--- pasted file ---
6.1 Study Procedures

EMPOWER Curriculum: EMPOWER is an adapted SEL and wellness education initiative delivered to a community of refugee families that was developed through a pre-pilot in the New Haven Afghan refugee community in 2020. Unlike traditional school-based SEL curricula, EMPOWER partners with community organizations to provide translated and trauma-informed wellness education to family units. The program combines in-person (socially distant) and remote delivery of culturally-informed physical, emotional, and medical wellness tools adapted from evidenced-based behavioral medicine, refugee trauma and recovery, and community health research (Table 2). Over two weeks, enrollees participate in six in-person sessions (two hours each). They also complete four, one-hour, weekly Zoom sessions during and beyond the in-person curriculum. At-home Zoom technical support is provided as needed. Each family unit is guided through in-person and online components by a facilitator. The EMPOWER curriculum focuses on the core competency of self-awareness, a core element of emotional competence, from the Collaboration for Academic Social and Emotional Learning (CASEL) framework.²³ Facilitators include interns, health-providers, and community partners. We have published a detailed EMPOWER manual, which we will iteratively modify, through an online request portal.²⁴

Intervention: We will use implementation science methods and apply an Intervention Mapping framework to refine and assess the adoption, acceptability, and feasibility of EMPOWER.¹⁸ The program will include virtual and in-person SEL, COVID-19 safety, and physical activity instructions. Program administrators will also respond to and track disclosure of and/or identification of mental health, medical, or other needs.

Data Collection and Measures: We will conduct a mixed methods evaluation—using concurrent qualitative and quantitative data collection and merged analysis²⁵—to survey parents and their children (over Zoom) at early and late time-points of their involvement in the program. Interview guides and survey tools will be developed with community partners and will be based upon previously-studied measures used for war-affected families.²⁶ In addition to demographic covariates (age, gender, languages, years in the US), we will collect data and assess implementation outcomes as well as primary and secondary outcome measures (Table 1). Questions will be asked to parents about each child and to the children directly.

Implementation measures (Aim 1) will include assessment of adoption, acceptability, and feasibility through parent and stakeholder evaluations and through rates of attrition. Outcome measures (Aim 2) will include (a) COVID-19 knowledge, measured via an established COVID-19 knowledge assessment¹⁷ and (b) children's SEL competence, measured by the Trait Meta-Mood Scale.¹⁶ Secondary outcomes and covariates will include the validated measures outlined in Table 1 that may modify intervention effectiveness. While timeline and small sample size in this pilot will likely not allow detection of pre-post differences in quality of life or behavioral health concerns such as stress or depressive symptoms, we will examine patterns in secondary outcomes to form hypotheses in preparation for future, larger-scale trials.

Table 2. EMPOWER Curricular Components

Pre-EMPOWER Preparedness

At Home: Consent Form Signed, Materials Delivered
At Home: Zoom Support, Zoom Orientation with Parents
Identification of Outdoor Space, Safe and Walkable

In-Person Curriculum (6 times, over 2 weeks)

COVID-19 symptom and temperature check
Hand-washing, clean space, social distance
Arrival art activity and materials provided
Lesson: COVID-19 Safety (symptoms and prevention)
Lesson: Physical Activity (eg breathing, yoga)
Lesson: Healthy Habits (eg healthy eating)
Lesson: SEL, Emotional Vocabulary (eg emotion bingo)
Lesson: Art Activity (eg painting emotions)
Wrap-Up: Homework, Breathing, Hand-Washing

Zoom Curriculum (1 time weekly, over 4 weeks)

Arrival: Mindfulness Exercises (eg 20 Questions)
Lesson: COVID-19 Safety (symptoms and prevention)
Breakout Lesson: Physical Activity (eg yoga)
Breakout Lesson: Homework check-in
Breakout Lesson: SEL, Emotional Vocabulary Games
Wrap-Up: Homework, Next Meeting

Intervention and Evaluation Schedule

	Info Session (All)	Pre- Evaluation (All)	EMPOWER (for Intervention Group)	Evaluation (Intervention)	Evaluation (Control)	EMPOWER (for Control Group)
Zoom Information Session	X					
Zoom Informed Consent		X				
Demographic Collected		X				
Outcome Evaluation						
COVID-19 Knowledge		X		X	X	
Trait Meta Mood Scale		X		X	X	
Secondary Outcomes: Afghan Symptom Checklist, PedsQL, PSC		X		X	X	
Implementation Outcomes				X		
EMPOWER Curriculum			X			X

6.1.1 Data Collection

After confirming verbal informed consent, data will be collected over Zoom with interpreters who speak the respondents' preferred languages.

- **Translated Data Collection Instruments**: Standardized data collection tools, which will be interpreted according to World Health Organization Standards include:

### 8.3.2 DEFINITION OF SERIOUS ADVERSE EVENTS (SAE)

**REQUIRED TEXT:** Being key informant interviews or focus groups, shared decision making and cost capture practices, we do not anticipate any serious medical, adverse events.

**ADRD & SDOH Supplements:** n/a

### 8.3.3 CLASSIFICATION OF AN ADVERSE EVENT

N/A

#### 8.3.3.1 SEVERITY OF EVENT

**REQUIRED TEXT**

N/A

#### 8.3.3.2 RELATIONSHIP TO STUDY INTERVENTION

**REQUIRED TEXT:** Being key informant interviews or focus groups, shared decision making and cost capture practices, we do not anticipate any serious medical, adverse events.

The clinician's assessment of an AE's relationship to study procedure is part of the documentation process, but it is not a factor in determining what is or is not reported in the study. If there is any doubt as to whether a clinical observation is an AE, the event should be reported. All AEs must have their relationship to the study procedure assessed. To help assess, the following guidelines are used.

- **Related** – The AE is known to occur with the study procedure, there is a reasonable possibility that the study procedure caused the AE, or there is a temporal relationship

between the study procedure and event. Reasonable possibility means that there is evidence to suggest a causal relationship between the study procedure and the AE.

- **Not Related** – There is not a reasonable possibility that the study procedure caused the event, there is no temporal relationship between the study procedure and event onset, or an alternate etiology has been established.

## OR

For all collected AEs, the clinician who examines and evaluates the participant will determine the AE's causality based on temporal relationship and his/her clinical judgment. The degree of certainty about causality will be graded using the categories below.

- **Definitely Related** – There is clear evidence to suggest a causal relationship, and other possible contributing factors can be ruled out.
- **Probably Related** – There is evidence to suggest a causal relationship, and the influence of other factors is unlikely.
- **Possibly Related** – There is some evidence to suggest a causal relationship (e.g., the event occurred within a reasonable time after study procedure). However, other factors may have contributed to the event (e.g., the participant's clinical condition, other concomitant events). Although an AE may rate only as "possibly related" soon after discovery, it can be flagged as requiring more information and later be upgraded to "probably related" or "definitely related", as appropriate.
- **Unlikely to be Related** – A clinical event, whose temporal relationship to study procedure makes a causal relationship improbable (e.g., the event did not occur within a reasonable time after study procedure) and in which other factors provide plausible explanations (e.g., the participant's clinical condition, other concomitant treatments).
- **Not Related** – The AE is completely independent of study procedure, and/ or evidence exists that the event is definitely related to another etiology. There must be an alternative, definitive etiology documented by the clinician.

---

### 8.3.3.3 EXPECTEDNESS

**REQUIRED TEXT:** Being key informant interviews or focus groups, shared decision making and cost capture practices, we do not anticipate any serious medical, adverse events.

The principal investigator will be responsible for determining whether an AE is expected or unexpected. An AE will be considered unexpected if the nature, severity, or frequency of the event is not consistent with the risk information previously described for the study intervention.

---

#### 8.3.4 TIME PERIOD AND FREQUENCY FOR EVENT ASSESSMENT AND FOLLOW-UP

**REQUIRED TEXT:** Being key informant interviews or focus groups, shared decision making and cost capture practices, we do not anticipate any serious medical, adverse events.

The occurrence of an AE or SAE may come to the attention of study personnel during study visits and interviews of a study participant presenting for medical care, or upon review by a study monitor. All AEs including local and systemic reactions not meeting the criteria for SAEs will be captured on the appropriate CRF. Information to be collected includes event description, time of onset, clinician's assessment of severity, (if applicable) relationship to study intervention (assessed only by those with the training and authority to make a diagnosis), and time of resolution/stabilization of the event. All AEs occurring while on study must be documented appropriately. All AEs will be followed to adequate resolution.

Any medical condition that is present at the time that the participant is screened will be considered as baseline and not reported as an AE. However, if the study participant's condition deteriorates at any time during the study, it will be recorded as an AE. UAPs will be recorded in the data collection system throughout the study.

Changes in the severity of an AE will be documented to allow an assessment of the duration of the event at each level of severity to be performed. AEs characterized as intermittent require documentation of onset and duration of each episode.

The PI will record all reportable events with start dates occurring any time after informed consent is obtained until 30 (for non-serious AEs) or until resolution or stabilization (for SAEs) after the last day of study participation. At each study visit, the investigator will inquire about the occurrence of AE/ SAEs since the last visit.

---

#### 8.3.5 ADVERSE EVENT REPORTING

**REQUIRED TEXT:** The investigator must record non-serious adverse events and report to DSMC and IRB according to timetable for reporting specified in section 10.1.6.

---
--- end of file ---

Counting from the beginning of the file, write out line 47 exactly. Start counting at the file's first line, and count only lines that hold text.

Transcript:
#### 8.3.3.1 SEVERITY OF EVENT